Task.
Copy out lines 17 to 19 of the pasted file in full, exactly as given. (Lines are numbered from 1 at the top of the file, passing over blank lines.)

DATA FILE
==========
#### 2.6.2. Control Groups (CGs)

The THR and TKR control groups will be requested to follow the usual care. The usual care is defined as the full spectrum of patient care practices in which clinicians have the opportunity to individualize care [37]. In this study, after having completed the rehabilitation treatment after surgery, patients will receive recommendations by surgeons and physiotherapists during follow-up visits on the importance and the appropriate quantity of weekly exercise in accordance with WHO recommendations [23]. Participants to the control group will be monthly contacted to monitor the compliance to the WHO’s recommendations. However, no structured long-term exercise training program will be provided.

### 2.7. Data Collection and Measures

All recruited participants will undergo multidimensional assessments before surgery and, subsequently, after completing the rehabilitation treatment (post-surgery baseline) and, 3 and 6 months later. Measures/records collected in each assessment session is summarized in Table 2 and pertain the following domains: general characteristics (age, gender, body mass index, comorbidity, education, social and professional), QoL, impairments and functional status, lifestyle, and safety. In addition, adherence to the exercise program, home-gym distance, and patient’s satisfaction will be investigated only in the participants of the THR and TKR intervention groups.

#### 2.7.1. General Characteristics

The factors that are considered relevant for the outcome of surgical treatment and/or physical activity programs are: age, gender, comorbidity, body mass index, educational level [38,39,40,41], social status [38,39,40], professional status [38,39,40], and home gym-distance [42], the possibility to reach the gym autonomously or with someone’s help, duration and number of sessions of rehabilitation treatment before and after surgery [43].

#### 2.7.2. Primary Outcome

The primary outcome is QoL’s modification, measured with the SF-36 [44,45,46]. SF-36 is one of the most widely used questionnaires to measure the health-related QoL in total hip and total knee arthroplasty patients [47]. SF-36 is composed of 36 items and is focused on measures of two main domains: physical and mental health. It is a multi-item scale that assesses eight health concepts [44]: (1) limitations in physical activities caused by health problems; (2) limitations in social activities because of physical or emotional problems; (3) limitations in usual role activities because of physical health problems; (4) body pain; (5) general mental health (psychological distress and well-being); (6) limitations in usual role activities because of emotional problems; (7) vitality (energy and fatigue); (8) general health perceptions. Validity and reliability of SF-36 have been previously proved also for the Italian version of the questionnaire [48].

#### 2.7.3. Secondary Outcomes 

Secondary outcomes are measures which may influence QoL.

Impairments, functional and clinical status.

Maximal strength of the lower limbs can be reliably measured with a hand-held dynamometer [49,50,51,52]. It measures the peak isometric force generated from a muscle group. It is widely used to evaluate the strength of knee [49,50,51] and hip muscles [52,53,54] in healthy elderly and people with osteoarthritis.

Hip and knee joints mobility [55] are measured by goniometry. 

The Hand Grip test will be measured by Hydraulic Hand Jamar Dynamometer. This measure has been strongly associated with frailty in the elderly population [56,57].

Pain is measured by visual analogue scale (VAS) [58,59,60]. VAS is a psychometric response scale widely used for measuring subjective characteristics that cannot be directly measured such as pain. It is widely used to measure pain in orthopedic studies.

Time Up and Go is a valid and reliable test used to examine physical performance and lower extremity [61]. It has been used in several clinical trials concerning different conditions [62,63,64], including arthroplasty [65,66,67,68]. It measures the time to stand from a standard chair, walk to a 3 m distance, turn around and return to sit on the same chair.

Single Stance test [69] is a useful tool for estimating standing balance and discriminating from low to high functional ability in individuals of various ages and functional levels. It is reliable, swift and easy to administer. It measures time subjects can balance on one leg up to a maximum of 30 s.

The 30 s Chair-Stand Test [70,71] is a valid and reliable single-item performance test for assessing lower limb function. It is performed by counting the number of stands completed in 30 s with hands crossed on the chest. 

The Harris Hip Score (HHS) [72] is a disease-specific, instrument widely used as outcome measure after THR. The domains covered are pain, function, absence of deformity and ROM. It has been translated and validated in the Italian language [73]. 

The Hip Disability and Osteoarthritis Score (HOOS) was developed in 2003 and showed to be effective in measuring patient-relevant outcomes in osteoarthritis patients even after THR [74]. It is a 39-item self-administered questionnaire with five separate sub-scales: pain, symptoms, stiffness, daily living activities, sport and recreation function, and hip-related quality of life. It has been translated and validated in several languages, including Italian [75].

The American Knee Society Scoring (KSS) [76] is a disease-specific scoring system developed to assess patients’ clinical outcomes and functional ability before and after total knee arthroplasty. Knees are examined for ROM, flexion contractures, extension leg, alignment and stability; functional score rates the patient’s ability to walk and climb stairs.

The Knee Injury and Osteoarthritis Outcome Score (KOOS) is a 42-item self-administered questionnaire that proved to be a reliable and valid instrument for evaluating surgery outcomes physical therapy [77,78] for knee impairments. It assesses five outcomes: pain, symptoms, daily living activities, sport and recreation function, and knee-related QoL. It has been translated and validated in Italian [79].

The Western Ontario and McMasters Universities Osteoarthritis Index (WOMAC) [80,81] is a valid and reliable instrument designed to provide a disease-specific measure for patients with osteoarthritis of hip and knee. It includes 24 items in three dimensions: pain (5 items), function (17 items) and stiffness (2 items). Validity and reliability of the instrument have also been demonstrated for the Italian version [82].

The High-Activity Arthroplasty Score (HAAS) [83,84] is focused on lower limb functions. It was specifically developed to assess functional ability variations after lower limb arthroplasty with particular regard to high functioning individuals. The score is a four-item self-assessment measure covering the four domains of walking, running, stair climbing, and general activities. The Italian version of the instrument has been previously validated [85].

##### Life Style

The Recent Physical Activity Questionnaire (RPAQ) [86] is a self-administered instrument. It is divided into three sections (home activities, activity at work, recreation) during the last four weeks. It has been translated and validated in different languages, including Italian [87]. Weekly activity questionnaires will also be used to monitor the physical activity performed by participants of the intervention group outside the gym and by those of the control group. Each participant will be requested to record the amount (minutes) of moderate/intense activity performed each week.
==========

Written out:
Single Stance test [69] is a useful tool for estimating standing balance and discriminating from low to high functional ability in individuals of various ages and functional levels. It is reliable, swift and easy to administer. It measures time subjects can balance on one leg up to a maximum of 30 s.

The 30 s Chair-Stand Test [70,71] is a valid and reliable single-item performance test for assessing lower limb function. It is performed by counting the number of stands completed in 30 s with hands crossed on the chest. 

The Harris Hip Score (HHS) [72] is a disease-specific, instrument widely used as outcome measure after THR. The domains covered are pain, function, absence of deformity and ROM. It has been translated and validated in the Italian language [73]. 